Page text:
Art and safe spaces

From the archives

A friend once said “Cultural activities are a way to bring awareness among people”. If we look back into our freedom struggle, its only through street plays and other cultural activities did our leaders spread the freedom movement. Later movies played an important role in defining politics and landscape of our country.

He recounted on how people from villages contacted him to join his drama troupe once they knew it harboured queer people. Most of them saw drama troupes as a safe place from the highly critical society. Artists played characters of opposite gender with ease and it was acceptable in their world. They were not discriminated nor labelled, they were plain artists.

I did not realise what he said until recently when I witnessed it at Vannangal, a queer cultural event, held on Saturday, June 15, 2013, at Spaces, Besant Nagar, Chennai. It was truly heart warming to see the queer community come together to celebrate the difference in them, to make a difference. The event was part of Chennai’s Fifth annual Rainbow Pride celebrations.

Vannangal was held at Spaces in Elliot’s beach — where most of the Chennai head to on a weekend. It was interesting to watch unsuspecting people’s reaction who walked into the venue not knowing what happened there. Most of them were families. While few walked away after they realised, few stayed back to enjoy the event.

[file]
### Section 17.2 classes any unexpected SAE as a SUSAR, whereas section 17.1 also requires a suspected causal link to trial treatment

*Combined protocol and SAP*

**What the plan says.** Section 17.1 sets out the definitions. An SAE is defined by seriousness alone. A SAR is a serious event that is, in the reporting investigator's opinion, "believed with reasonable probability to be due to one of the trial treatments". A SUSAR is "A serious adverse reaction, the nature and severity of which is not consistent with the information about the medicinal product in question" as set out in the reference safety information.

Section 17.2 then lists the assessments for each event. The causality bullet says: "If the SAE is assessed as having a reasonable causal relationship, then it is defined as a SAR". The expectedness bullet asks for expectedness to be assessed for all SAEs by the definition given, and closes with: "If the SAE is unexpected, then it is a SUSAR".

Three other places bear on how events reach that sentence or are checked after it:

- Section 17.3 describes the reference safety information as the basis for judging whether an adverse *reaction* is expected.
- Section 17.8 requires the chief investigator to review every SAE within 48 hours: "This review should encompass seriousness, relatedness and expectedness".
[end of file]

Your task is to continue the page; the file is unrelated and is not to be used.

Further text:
One such middle aged couple sat next to me. It was 9.30 PM and the venue was almost empty.
The last and the eagerly awaited performance of Yalini Dream was due.

I heard the husband tell his wife, “Polama? Idhu bore’a irukkum pola” (Shall we leave?, I guess this would be boring) — the wife did not respond.

From his tone, I sensed, he was not comfortable being there.

He repeated, “Polama?” (Shall we go?)

The lady replied, “Irunga enna avasaram?” (Wait, what’s the hurry?)

By the time, Yalini performed ‘The story of a butterfly and firefly’ — a love story between a butterfly and a firefly. The mesmerising performance made everybody wanting more and made the uncomfortable husband forget where he was.

Yalini made her second performance, ‘The marriage’ — story of a South Asian lesbian woman and the family pressure on her to get married. The auditorium was filled with silence. Somewhere in the middle of the play, the lesbian character said; “I thought one of the benefits of being a dyke was that you don’t have to get married”.

The woman next to me started to clap, when she realised it was only her who clapped, she stopped. That gesture which happened in a second explained a lot.

I remembered what my friend said. The woman could have been anyone, someone who enjoys art, an ally, a sympathiser or a person in need of safe space.